The continuation of church trials is a disgrace to our heritage. It is divisive, bringing interference from interest groups outside the annual conference and introducing the language of “prosecution,” “defense team,” “conviction,” “judge,” and “jury” to our church as if we were all players in “Law and Order.” We are not considering criminal acts; we are deliberating about pastoral judgment. Trials are an exorbitant expense for a process that does no good for our church. Of course, any member of our church has the constitutional right to request a trial. But at this moment, I do not see other circumstances under which our church should be conducting them.

The Council of Bishops meeting will be meeting until Friday, November 15

The full text of Frank’s letter is included below.

AN OPEN LETTER TO THE UNITED METHODIST COUNCIL OF BISHOPS

November 12, 2013

To our episcopal leaders:

I ask you, for the sake of the unity of the church, to stop the trials. We need to engage our differences through “Christian conversation” within our conferences and particularly within our orders of elders. Church trials are “an expedient of last resort” and are not the way forward.

The constitution of our church charges you as a Council with “general oversight and promotion of the temporal and spiritual interests of the entire Church.” The church over which you preside is deeply divided and these “interests” are now at stake. While you are also charged as a Council with “carrying into effect the rules, regulations, and responsibilities prescribed and enjoined by the General Conference,” clearly our church lacks consensus on our pastoral duties with gay and lesbian church members. This is no time to continue with church trials that only exacerbate our differences. If we are to find unity in our diversity, we must do so in conference and in our orders.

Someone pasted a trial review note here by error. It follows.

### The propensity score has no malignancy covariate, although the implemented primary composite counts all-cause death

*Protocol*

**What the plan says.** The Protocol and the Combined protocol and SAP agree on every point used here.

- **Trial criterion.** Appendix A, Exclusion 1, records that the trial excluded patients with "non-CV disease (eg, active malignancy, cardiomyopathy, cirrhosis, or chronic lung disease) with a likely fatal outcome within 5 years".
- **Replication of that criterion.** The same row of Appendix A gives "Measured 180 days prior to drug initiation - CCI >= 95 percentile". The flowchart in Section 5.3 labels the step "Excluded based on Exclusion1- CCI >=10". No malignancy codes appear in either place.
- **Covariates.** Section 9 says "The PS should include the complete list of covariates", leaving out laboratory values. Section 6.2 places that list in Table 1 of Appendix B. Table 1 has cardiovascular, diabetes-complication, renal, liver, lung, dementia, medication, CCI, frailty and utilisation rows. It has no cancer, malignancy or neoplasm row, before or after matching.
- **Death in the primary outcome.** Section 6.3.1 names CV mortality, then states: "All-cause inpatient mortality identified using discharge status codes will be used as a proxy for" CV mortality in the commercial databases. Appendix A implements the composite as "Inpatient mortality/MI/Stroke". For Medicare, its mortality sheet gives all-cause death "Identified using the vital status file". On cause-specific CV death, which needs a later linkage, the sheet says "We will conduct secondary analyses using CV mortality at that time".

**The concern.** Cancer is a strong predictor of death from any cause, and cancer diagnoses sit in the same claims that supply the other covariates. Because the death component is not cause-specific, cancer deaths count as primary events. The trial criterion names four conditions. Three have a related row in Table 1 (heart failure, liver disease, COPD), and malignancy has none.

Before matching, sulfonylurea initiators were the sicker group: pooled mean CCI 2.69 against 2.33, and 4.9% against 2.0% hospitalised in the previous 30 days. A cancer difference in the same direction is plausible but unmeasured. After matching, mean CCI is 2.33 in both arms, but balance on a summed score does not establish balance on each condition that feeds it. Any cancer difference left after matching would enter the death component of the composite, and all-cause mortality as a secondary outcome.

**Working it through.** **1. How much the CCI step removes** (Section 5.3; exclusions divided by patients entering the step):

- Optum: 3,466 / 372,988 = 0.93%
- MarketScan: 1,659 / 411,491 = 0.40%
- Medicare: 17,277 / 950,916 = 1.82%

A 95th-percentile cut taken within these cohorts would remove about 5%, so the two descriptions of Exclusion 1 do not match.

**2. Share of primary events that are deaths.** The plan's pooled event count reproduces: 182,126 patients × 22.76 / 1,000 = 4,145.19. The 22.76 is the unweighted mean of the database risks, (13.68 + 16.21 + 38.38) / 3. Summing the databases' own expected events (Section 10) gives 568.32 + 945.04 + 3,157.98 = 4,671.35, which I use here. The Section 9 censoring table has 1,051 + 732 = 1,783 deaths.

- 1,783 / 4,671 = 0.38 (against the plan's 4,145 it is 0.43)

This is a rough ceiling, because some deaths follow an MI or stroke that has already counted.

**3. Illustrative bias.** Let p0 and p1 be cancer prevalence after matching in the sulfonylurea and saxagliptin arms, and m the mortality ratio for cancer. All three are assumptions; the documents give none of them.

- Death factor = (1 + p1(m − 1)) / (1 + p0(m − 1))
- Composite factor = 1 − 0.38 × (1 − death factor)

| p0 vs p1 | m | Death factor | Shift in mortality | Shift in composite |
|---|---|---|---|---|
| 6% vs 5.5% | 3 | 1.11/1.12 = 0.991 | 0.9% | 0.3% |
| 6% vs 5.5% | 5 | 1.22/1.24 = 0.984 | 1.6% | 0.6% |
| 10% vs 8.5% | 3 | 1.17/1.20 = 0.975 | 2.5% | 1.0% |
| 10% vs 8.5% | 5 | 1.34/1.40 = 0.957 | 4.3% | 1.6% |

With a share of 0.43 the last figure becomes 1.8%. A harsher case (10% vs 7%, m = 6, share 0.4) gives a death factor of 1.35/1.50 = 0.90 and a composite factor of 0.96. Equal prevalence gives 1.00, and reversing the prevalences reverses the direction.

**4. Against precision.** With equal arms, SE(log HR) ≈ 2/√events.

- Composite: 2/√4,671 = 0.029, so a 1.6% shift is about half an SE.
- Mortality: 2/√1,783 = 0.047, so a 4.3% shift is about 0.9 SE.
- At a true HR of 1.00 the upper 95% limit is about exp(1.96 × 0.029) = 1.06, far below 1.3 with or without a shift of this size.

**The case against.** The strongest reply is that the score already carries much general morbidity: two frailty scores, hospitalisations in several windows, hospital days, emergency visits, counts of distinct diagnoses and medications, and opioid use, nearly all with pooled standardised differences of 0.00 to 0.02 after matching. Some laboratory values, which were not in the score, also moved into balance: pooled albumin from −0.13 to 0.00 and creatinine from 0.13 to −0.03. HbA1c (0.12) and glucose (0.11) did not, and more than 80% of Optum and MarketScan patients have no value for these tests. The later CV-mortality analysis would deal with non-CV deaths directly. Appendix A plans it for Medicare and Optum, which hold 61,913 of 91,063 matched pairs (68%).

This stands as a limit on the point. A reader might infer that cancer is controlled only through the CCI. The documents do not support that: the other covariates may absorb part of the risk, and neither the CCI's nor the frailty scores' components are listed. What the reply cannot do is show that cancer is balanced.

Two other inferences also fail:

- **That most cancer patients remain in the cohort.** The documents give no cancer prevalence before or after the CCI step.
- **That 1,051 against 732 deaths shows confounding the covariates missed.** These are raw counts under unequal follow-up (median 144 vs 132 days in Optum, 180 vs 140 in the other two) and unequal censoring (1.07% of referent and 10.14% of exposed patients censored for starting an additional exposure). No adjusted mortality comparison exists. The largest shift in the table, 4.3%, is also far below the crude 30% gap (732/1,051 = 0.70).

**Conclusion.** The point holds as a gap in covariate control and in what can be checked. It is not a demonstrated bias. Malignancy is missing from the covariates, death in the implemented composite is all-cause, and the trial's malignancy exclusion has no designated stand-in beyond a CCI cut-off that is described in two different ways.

Your servant leadership of the church does not and cannot mean that you are simply servile to the actions of General Conference. The 2012 session in Tampa failed to acknowledge our lack of consensus and refused a legislative path forward. The Council of Bishops now must act, and can do so under its constitutional powers. The episcopacy is established in our constitution as a constitutive body alongside the General Conference and the Judicial Council. When you as a Council see the unity of the church at risk, you have a constitutional duty to act.

I am not asking you to change the church’s statements on homosexuality. Clearly that is not within the powers of the Council. I am asking you to acknowledge that a large number of faithful United Methodist ministers in good standing cannot in conscience restrict their pastoral duties to accord with these statements.

Nothing in the Book of Discipline requires that you refer complaints to counsel for the church and subsequent trial. You have discretion as the chief pastors of the church over the manner, purpose, and conduct of any supervisory response and just resolution under “fair process.” You also have discretion to assemble the pastors under your appointment to address issues that divide us. A church trial court is only a miniature annual conference of thirteen peers in any case. The church is better served by bringing the whole conference and order into conversation.